Can Resource-Poor Countries Bear any Obligations for Global Distributive Justice? A Reflection on the Distribution of Global health Opportunities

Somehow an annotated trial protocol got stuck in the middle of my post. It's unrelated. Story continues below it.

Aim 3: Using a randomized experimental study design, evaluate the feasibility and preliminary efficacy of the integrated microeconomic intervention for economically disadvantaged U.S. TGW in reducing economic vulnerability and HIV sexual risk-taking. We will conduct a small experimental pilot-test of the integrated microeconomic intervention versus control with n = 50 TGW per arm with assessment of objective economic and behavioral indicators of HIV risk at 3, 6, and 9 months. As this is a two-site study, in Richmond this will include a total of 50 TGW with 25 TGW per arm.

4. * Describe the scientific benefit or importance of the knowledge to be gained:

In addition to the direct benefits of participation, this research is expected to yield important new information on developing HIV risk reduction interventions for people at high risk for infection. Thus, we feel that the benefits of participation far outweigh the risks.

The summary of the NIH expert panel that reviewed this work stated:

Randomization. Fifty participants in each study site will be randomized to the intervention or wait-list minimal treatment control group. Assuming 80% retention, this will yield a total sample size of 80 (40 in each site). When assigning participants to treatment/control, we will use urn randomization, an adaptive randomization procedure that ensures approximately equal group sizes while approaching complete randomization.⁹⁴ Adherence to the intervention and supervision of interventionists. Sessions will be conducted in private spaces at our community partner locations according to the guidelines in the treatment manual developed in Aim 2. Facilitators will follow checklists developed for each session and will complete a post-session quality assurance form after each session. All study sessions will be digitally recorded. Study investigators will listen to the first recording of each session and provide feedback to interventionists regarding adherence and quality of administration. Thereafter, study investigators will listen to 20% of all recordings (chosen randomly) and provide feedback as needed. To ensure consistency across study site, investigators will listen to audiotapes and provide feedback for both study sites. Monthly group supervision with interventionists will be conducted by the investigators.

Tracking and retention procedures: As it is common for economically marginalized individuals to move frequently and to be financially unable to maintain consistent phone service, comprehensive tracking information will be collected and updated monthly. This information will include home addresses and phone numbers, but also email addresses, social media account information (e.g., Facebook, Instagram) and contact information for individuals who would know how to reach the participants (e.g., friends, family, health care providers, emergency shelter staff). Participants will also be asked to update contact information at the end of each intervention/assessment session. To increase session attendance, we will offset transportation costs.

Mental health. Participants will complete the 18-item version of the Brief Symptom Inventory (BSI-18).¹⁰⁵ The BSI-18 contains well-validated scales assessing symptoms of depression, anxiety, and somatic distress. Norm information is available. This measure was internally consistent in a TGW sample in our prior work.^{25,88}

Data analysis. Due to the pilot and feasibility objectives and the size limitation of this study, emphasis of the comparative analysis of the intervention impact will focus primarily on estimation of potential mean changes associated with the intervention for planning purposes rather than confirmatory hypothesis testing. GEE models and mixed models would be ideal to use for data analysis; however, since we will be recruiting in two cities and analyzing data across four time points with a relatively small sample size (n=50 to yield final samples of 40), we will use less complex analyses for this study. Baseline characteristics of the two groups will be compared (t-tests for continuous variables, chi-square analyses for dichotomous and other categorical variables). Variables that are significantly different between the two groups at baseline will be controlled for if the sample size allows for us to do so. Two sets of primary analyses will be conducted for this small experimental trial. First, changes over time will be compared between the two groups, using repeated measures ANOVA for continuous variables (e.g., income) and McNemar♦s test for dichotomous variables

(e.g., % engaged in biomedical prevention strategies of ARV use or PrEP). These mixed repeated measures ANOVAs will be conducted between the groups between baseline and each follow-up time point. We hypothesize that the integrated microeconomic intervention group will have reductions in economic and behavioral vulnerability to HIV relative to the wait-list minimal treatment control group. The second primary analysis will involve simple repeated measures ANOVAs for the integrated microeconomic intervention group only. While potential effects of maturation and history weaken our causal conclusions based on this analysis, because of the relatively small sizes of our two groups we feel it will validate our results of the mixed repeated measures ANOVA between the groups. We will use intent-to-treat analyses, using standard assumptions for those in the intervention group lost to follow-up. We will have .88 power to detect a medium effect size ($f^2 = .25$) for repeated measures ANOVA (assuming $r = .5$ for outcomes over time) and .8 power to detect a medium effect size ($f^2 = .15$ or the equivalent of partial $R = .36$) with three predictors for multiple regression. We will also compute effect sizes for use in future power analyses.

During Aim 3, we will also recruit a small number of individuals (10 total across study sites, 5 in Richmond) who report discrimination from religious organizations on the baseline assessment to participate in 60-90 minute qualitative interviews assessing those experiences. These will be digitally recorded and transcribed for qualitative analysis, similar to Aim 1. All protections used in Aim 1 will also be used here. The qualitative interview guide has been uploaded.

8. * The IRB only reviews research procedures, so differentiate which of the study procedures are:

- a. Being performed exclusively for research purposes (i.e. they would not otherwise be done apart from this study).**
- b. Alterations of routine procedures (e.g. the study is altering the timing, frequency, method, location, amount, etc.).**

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Can resource-poor countries bear any stringent obligations in the pursuit of equity in the distribution of global health opportunities between individuals globally? Distributive justice is primarily about resource transfer from those who have more than enough to those who are suffering severe scarcity. In the particular case of distributive justice in global health, given that most health opportunities cost money and given that the idea of ‘resource-poor countries’ entails that such countries lack sufficient resources in general and in particular health resources, the question of this work may seem a rhetorical one, seeking “no” as an obvious answer. On the contrary, however, despite the reality of severe resource scarcity among poor countries, the main thesis defended in this work is that poor countries (and in fact all countries whose economic situations qualify them for a moral right to external economic assistance) ought to bear certain stringent obligations in the pursuit of global distributive justice in general. This obligation applies even in the specific case of the pursuit of justice in the global distribution of certain basic health opportunities among individuals globally.